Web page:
MeetrixIO team is well experienced with WebRTC related technologies. We provide commercial support for Jitsi Meet, Kurento, OpenVidu, BigBlue Button, Coturn Server and other webRTC related opensource projects.
How Jitsi Video Bridge Handles WebRTC Traffic
Jitsi Meet has the ability to handle webRTC traffic over UDP as TCP.
UDP, port 10000 is the default configuration for Media Traffic in Jitsi Video Bridge(JVB). If your firewall has not restricted these UDP port default Jitsi Meet setup would work without any issue.
In case if your firewall has restricted UDP traffic, the video bridge will try to initialize a TCP connection between the client behind the firewall and the Video Bridge. If you have setup the Jitsi Video Bridge on the same server as Jitsi Meet, Prosody and Jicoco, Jitsi Video Bridge (JVB) will try to use
port 4443 over TCP for webRTC Media traffic. Actually Jitsi Video Bridge is configured (by default) to use
port 443 for TCP and
port 4443 is the fallback port. But if you have all the jitsi meet componenets on the same server, the web server which serves the frontend will occupy the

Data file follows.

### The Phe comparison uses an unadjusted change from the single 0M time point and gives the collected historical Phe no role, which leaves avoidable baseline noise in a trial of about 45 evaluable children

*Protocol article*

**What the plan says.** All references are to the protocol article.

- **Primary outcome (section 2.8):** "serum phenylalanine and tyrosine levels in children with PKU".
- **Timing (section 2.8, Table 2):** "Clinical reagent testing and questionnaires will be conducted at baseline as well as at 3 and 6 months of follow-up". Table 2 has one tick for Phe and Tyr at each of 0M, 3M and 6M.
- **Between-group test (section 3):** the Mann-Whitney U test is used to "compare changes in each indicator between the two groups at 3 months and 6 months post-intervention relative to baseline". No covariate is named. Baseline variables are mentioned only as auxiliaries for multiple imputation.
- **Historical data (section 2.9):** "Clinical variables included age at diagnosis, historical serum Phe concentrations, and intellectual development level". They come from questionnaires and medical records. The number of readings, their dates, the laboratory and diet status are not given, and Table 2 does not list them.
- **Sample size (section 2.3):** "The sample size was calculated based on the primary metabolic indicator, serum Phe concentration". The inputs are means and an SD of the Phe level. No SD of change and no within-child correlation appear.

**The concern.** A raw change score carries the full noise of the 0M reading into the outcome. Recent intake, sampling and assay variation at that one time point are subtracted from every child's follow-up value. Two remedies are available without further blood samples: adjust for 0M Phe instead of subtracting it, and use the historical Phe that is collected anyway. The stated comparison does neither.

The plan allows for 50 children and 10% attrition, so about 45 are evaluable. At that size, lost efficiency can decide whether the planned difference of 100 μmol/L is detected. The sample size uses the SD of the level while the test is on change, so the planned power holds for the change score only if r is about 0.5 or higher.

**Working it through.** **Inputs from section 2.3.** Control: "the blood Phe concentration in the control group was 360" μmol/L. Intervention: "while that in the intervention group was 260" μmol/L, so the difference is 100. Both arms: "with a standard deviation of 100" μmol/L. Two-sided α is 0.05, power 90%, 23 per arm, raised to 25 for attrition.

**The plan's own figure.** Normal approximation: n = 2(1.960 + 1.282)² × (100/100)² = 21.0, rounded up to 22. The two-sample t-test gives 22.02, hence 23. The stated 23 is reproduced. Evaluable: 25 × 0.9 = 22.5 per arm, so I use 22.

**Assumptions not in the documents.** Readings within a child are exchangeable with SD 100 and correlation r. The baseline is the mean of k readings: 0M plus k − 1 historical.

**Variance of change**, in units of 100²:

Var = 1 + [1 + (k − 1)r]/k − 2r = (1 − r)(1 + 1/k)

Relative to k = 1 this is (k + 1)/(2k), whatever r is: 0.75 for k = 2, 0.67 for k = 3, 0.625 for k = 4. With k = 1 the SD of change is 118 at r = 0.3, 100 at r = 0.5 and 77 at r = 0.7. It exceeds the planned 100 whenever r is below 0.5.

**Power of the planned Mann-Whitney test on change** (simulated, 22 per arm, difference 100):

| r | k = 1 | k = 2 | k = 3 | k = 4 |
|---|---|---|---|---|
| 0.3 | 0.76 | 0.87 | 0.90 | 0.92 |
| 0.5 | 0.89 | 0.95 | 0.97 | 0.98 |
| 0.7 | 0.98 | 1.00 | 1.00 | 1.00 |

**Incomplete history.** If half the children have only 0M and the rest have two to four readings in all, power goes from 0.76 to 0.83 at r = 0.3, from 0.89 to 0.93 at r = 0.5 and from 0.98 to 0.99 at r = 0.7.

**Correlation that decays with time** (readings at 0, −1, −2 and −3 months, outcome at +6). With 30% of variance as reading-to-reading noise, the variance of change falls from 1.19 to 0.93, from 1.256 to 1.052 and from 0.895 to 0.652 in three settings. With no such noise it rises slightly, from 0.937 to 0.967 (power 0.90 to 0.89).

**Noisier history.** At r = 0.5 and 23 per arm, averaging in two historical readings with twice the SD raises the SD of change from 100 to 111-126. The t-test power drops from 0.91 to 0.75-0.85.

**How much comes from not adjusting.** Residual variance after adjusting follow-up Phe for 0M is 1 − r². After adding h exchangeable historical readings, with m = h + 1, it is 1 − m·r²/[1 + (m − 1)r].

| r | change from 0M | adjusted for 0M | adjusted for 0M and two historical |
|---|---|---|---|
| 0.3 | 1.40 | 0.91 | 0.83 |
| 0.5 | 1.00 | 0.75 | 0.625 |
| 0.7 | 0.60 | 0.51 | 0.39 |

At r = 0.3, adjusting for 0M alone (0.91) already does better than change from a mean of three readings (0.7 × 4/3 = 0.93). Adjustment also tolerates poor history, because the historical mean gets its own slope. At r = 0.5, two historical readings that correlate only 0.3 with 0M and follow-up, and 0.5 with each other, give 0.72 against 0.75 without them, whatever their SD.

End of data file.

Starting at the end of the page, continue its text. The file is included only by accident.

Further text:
Some strict restricted firewalls are only allowing TCP 80 and 443 for incoming/outgoing traffic. So the default Jitsi Meet installation will not work in this scenario.
As a solution what you can do is setting up Jitsi Video Bridge (JVB) in a seperate box. This will free up
port 443 for Jitsi Video Bridge (If you install Jitsi Video Bridge on the Same server as other Jitsi Meet Components, Java Server or Nginx which is used to server Jitsi Meet frontend will occupy port 443).
If even this does not work, then you can follow Settingup a Turn Server for Jitsi Meet guide to setup a Turn Server with
tls support to relay media traffic.
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